And with that I conclude my guide on sparring. To really make the best of it, you should try and keep all these things in mind. You or your coaches may have vastly differing opinions on the finer points of sparring, but all of this is what I've applied to myself and my students and worked out well. Just consider the importance of having a thoughtful approach to this activity and it'll do you a world of good.
        Last edited by Torakaka; 8/21/2010 3:32pm, .


          Many of these points also apply to sparring in grappling. Good stuff all.


            Guide updated... more to come :)


              Guide complete! Feel free to add your own thoughts or let me know if there is something I didn't go over that you'd like to hear my opinions on. Disagreements are encouraged! :)


                Hey can I cut and paste this? I'd love for the guys to hear this from a different source.


                  Originally posted by Omega the Merciless View Post
                  Hey can I cut and paste this? I'd love for the guys to hear this from a different source.

                  Go right ahead, spread the love :inlove:


                    pertinent advice, m'lady.

                    nubz especially should read this.


                      Yeah this is excellent advice. Especially the bit about the Hygiene. This is actually why I bring several shirts to class since dry fit does not stay dry on me and I also shower right before training. Actually, when I told my instructors that I do this and complained about certain individuals that smelled bad, they began making notices and announcements regarding hygiene. The guys still smell bad.

                      The advice regarding women is rather funny since we've actually had one instance where a girl came to our club looking to spar one night, and so my instructor had me suit up since I was about her height (5' 8") and everyone that was still around after training was a behemoth. I decided to just crash in on "go" and beat her into submission. Surprisingly she really enjoyed it and said "That was a lot of fun and I really feel like I was able to push myself... the guys I train with just go easy on me all the time and its frustrating." She ended up joining our club.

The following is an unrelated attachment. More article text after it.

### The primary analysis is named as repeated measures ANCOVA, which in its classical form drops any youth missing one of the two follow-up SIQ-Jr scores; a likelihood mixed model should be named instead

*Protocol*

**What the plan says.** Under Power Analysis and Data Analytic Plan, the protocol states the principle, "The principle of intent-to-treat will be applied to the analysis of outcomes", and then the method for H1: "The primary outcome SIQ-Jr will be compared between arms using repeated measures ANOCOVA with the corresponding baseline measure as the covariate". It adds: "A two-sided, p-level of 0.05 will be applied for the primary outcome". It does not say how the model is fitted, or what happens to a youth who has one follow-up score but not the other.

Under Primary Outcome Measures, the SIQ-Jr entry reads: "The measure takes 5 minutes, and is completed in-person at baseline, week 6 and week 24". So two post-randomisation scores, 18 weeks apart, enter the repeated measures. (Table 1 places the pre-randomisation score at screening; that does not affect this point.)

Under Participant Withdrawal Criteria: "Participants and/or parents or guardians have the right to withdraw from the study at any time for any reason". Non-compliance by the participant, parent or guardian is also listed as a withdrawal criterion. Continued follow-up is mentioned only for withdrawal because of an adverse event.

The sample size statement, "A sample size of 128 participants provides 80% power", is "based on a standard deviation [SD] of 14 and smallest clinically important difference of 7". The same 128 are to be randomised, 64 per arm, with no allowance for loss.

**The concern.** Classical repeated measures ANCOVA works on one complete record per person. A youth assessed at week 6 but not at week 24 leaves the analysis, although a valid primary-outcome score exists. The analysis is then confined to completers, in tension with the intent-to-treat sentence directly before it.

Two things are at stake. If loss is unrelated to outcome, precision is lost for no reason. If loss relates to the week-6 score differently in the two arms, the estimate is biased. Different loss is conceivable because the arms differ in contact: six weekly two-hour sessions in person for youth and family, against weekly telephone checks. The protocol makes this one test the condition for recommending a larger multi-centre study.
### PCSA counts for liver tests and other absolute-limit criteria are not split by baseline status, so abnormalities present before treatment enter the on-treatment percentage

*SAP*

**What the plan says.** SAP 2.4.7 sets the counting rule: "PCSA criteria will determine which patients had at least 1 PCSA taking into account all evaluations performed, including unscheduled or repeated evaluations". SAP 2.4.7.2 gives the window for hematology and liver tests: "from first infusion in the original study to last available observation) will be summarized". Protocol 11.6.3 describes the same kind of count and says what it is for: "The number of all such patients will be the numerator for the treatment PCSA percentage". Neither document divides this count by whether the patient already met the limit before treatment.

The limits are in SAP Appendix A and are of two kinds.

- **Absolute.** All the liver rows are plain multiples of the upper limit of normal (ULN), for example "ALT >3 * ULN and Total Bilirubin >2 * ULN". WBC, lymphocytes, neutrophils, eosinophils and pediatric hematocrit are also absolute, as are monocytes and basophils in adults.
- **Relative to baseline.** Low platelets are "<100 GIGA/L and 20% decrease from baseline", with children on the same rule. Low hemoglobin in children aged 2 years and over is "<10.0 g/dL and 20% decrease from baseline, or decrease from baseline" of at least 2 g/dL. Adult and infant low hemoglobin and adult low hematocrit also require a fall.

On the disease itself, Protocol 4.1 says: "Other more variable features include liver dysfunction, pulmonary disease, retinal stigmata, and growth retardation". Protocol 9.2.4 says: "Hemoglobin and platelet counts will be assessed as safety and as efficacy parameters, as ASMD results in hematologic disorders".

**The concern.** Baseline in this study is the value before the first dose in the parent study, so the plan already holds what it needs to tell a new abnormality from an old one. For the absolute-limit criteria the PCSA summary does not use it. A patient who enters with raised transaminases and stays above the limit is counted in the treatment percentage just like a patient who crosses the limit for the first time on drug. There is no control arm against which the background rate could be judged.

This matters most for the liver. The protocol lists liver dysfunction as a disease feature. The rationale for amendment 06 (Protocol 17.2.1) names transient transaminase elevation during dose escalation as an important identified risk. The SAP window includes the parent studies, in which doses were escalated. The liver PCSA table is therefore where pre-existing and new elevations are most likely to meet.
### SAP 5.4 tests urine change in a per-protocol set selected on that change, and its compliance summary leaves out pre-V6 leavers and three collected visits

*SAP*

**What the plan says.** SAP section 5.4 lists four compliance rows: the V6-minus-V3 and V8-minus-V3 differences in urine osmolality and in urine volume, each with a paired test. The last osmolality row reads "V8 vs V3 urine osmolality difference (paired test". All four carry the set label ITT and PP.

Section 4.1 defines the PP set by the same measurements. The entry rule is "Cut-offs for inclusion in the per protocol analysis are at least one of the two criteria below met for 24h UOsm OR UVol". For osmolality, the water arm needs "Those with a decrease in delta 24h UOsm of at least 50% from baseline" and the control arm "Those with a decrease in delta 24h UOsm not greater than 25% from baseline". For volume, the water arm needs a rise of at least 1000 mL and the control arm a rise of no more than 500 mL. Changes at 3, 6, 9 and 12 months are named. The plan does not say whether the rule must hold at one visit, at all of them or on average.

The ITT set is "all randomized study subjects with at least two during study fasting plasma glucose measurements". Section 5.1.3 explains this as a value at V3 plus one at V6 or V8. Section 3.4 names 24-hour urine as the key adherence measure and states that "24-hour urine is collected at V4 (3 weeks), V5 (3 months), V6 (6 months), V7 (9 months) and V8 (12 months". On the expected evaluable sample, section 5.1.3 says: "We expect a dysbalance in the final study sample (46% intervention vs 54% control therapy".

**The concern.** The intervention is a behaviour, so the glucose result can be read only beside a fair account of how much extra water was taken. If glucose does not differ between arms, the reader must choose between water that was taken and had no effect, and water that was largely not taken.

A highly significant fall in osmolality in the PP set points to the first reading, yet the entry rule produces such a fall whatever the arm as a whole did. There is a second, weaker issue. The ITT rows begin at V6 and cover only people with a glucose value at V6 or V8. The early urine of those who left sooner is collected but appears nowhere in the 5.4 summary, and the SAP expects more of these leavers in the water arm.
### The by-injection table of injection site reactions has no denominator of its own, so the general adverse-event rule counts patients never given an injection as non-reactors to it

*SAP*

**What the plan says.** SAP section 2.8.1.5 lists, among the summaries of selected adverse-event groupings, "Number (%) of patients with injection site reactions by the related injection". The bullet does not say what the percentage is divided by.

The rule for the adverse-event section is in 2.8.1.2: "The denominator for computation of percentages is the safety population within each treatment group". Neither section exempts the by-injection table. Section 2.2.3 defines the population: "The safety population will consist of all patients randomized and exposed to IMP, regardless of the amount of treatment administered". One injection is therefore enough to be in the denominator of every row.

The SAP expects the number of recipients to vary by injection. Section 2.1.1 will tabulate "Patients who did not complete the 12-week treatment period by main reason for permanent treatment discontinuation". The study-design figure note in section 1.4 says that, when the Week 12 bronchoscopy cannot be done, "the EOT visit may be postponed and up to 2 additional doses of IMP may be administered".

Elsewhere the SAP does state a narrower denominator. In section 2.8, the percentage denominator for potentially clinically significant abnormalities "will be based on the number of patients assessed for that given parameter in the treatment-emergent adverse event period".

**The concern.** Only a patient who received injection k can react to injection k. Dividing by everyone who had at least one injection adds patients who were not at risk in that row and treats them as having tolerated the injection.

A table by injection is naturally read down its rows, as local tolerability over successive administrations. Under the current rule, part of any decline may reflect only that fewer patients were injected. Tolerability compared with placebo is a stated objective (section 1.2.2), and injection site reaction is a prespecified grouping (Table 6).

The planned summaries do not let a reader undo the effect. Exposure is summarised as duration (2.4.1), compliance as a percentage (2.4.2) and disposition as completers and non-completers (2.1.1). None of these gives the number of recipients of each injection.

I feel like a bit on dealing with getting banged up is also important. I've seen the two extremes come and go at my gym for different reasons- the "PAIN IS WEAKNESS LEAVING THE BODY GRRRR" types who refuse to sit out when their kneecap is in a different place than it should be and turning purple before our eyes, and the "OH GOD I GOT PUNCHED IN THE FACE I THINK I HAVE A CONCUSSION" types.

                        It's important to get used to getting clobbered and dealing with the aches and minor injuries that you're inevitably going to experience if you train to fight. You don't want to mentally give up in the middle of the round because you whacked your foot on the opponent's elbow throwing a body kick. I did that in my fight last weekend, and it sucked, and I just now can walk on it like normal, but you keep going because it's better than letting all that training time go to waste because you stubbed your toe.

                        On the other hand, if you get swept and roll your ankle going down, and it's the size of a baseball after half an hour, you may want to consider taking a day or ten off to heal up. Nobody is going to be impressed by your determination to keep working if it sends you to surgery and you end up sidelined for months. There's a difference between day-to-day training injuries and serious, go-to-the-doctor-before-that-falls-off injuries, and a lot of people don't seem to know the difference before it's too late. It's normal for your ribs to ache for a bit after eating a really hard body kick. It's NOT normal for it to hurt to breathe for two weeks afterwards. If it seems bad, it probably is, go get it looked at. Unfortunately, I think a lot of us had to learn that one the hard way.


                          Dear Kid

                          I like to hear your thoughts on what people should do when someone is getting the best of them in sparring, because in my experience people mainly do one of three things when they are being pushed by a better fighter. 1.Get angry and rush, 2.Give up and stop trying, or 3.Go blank and forget everything they were taught.

                          I really want to know how you'd deal with this.


                            This is much appreciated. Thanks for putting in the time to write that, and for sharing.


                              Could you elaborate more on what you mean by sparring gimmicks/tricks?